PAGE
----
With the exception of an experimental application of some form of JDs in the late 19th century, they did not even exist, for the most part, until the 1960s (with a few exceptions). Prior to that, law degrees were undergraduate Bachelor of Law (LB) degrees (which they probably should still be).

That being said, any lawyer without a PhD or a SJD who calls himself or herself a “doctor” needs to have his/her head examined. There are plenty of them out there, however.

The JD is a professional degree and it is a very strange degree because it does not really fit anywhere. It is not a terminal degree (as nearly all other doctorates are), it is lower than a master’s degree (master of laws is higher than a doctor of jurisprudence), and it is equal to bachelor’s degrees in other countries (bachelor of laws).

Posted by: Tom | Jun 24, 2014 8:01:48 PM

That is enough self-delusion and narcissism from America's 1.5 million lawyers. It's time to wake up people.

Posted by: Don | Aug 23, 2014 1:24:19 PM

Context is everything. If you use the title "doctor" to the general public, they believe that you are a physician. Rightly so. If you hold yourself out to the public as a "doctor" and don't have an MD or DO, you may be misleading people. In the right context, i.e. academia, a JD can rightly call him/herself "Dr." If universities did not think that JDs were doctors like PhDs, EdD's PsyD's PharmD's etc. then they would not use the term doctor when they award the degree. A JD studies about the same amount of time that most doctorate holders do and so I wholeheartedly agree with the ABA that the degree is on the same plane as other doctorates. Even so, in many parts of the academic world, the PhD is the degree with the highest reputation and I won't disagree with that estimation here.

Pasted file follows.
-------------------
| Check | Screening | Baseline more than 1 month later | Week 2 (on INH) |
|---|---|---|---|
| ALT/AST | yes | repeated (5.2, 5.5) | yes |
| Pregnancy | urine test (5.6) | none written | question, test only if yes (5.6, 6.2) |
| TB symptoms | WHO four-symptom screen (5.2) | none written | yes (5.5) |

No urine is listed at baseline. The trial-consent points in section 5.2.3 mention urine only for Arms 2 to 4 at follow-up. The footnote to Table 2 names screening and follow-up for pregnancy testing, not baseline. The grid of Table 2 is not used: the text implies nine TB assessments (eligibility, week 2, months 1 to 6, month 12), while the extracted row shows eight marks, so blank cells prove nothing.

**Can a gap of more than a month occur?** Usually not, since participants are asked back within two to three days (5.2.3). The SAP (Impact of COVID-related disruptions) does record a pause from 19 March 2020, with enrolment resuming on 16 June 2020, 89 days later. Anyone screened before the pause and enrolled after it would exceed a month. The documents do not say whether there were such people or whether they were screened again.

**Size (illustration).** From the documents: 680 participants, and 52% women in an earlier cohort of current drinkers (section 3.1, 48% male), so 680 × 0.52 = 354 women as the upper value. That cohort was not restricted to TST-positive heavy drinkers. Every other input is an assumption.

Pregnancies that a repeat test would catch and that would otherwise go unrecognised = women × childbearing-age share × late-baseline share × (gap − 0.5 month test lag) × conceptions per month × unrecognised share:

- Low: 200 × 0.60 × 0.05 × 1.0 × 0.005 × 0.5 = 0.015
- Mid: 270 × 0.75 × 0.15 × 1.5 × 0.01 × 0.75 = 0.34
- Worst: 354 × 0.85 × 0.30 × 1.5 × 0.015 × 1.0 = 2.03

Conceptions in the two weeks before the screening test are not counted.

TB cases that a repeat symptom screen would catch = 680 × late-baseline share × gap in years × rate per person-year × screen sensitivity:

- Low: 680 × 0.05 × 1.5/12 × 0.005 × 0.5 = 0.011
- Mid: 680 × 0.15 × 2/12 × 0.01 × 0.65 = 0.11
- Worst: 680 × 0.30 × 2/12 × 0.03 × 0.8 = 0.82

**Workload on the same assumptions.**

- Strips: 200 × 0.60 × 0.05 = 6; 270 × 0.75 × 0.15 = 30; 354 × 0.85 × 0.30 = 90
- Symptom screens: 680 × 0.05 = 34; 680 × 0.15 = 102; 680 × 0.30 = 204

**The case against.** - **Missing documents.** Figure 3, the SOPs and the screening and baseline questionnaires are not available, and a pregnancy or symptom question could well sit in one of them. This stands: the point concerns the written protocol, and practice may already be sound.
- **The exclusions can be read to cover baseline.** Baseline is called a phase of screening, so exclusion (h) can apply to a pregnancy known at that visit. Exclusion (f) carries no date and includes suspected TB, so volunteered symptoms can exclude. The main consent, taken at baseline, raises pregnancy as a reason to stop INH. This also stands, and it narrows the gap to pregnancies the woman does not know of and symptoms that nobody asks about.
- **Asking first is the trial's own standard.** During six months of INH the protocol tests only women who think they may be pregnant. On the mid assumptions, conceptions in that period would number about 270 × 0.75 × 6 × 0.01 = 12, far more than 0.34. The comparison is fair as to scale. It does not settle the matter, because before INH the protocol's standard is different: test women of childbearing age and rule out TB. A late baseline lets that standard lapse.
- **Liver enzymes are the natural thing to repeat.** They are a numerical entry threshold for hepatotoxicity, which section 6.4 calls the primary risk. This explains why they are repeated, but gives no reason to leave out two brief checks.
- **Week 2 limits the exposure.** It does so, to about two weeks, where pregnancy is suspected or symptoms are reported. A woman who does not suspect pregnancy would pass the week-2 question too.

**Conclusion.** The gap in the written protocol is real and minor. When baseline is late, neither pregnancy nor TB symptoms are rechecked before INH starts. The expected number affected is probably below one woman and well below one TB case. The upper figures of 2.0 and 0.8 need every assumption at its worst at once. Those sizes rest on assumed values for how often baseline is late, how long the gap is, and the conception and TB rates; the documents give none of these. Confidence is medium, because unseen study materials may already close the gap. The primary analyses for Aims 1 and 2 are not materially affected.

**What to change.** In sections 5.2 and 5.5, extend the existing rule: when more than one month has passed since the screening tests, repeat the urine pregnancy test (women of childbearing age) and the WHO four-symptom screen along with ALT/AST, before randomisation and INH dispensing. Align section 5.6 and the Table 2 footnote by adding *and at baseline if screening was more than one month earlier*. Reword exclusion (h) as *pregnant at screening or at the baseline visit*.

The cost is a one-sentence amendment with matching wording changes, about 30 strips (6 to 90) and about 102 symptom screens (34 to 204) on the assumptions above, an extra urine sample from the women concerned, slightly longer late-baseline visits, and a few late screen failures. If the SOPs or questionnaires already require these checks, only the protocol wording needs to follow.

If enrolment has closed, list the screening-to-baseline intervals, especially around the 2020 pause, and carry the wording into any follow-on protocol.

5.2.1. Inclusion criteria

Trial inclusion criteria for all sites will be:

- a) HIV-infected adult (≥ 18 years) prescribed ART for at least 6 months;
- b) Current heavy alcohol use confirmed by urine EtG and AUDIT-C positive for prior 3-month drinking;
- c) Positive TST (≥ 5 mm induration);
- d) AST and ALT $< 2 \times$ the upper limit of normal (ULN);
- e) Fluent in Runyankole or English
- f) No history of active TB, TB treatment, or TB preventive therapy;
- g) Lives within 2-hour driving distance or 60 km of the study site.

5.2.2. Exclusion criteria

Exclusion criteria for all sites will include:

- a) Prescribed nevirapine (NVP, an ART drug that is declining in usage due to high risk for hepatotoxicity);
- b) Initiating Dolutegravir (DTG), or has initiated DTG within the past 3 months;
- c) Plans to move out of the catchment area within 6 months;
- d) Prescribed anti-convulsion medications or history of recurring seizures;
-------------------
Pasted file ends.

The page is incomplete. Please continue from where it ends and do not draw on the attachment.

In the law we do not traditionally call lawyers "doctor" and instead the honorifics we use are are attorney at law and "Esquire." Being an attorney is the status that is important, far more than just getting the law degree. Lawyers have been reprimanded for using the term "Dr" because they were using the term to deceive people.

Frankly, unless I taught at a university where I thought it would be acceptable, I would never call myself "Dr." (Some colleges and universities customarily distinguish between holders of MAs as "professors" and everyone with a doctorate is called "doctor.") On the other hand, I also believe that as a licensed attorney with a JD (and an MA) I am on the same plane as the MDs and PhDs that I work with and deserve the same level of professional respect.

Posted by: Pa Lawyer | Jul 24, 2015 11:01:03 AM